Substituting One Value for Another in a Group of Variables - SAS Programming

Suppose you have 105 variables (X1-X100, A,B,C,D, and E)in SAS data set OLD,and a value of 999 is used to represent missing data.It is a common practice in some other database systems to use values such as 99, 999, etc.,to represent missing values. Suppose further that you want to substitute a SAS System missing value (.) for the value of 999. You can proceed as follows:

Example - Hard Way

DATA HARDWAY;
SET OLD;
IF Xl=999 THEN Xl=.;
IF X2=999 THEN X2=.;
IF X100«999 THEN X100*.;
IF A =999 THEN A = .;
IF B =999 THEN B = ,;
IF E =999 then E = .;
RUN;

Pretty tedious eh? You say, "There must be a better way!" And there is—it's called an array. An array is used in the SAS System to represent a list of variables, or elements.The SAS System then allows you to perform an operation, or a set of operations, on the entire list by referring to the array. Using an array, the above program can be rewritten as follows:

Example - Easy Way

DATA EASYWAY;
SET OLD;
ARRAY NARNIA[105] X1-X100 A B C D E;
DO 1=1 TO 105;
IF NARNIA[IJ=999 THEN NARNIA[I]=,;
END;
DROP I;
RUN;

Here you create an array with the ARRAY statement, name it NARNIA,and define it to represent all 105 variables.(You know where this array name came from if you have young children, and if you've read the C.S. Lewis collection, "The Chronicles of Narnia" to them.) By placing the IF statement in a DO loop,and operating on the array NARNIA, which represents 105 variables,you can accomplish with one statement exactly the same objective as the first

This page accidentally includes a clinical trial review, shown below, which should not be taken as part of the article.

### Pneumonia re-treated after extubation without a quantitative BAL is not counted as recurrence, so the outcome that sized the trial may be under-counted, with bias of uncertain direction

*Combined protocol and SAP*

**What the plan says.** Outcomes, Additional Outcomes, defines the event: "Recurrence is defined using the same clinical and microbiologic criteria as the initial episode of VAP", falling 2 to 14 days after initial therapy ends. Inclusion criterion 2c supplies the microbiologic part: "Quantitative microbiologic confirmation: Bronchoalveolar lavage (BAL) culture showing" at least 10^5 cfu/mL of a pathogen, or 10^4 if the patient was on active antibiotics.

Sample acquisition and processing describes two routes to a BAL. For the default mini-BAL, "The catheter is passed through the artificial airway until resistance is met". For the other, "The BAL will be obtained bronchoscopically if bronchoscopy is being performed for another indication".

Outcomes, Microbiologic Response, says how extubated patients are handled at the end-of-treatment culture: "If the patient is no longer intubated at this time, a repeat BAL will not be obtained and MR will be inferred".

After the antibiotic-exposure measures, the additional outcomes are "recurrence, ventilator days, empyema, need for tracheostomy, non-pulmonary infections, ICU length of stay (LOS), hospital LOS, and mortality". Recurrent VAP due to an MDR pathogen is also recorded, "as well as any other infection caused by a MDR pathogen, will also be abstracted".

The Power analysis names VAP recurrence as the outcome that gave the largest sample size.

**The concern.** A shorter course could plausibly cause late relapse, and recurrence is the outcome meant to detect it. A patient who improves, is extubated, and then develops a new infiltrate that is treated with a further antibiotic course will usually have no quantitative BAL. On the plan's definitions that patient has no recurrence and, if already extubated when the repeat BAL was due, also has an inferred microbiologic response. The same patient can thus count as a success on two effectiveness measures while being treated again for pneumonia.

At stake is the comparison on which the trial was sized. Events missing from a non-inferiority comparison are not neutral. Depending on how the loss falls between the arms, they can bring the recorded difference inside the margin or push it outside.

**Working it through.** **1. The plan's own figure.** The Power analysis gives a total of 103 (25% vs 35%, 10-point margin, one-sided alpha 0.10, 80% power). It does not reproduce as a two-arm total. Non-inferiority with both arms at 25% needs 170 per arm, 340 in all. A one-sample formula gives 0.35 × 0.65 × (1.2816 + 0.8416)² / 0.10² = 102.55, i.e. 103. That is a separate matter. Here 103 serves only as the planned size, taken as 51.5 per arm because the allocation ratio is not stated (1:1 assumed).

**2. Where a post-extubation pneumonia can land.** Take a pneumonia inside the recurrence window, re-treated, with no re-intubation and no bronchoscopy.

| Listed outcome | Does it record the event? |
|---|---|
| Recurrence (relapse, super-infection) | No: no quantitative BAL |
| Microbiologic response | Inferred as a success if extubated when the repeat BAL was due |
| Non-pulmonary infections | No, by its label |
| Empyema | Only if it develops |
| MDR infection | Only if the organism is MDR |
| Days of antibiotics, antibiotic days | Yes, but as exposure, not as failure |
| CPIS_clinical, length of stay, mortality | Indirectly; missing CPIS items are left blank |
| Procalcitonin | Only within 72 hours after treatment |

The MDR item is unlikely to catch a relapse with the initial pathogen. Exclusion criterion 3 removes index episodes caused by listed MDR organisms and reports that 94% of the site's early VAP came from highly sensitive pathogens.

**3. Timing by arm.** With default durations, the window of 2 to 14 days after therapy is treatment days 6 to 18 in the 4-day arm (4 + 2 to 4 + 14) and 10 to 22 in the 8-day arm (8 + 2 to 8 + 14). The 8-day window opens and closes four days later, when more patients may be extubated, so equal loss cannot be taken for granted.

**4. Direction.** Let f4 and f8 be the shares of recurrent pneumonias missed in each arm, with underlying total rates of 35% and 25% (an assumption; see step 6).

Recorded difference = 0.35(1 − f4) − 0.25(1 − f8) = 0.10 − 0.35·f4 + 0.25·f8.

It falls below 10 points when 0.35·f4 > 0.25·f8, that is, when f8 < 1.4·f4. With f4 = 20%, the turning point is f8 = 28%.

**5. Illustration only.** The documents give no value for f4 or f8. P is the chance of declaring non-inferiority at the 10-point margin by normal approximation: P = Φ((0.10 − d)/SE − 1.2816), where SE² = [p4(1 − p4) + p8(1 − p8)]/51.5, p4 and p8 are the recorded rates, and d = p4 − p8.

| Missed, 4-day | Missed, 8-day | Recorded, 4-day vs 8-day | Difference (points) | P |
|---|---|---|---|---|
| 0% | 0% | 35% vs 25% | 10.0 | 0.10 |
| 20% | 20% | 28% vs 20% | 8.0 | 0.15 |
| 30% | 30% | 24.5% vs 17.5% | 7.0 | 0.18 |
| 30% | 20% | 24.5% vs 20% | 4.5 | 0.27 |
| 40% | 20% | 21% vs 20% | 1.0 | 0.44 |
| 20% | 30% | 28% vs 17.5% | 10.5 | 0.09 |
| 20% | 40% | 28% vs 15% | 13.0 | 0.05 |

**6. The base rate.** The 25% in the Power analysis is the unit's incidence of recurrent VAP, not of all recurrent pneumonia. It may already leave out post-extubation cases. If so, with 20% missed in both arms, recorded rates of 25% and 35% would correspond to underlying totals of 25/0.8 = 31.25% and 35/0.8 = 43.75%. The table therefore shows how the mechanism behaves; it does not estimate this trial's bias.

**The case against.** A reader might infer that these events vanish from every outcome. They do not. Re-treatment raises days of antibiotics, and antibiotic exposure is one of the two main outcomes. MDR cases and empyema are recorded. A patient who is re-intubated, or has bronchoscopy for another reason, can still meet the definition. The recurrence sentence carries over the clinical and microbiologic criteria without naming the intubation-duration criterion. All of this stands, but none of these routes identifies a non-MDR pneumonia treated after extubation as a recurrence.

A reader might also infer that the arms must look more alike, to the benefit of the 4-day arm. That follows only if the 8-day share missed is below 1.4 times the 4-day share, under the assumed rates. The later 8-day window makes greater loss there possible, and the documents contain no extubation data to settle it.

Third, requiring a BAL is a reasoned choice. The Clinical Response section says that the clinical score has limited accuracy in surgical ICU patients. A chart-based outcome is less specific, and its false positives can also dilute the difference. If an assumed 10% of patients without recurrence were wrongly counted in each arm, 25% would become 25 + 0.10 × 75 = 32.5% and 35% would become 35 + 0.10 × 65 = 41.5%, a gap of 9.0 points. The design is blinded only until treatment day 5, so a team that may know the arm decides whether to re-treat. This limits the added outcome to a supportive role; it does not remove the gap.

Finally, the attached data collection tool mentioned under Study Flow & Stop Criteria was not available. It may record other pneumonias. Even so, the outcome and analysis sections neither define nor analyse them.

To repeat ourselves (we do that often because repetition is a cornerstone of good teaching), you simply assign the variables in question to the array, write one of the repetitive lines using the subscripted array name in place of a variable name, and place the code in a DO loop so that it will execute as many times as there are variables in the array. Notice that you should drop the DO loop index (I) from the data set you create. You really don't need to keep it around after it has served its purpose. This is good coding practice in general.

In addition to using an array to represent an entire group of variables, you can refer to any one of the variables individually by using a bracketed subscript, ([I] in this example).Thus, NARNIA[3] refers to the variable X3, NARNIA[104] refers to the variable D, etc. The time to start using arrays is when you notice that you are coding the same line over and over again, with the only change being the variable name.An alternate way to code the above ARRAY statement is:

ARRAY NARNIA[*] Xl-XlOO A B C D E;

The * indicates that the SAS System will count the number of variables in the array for you. Of course there are always ways for you to get the count yourself, but here you just take the easy way. The DO loop is:

DO I = 1 TO DIM(NARNIA);

DIM is the dimension function.This returns the length of the array (i.e. the number of variables in the list). Don't worry about the extra CPU time it takes to use this method—it is negligible.


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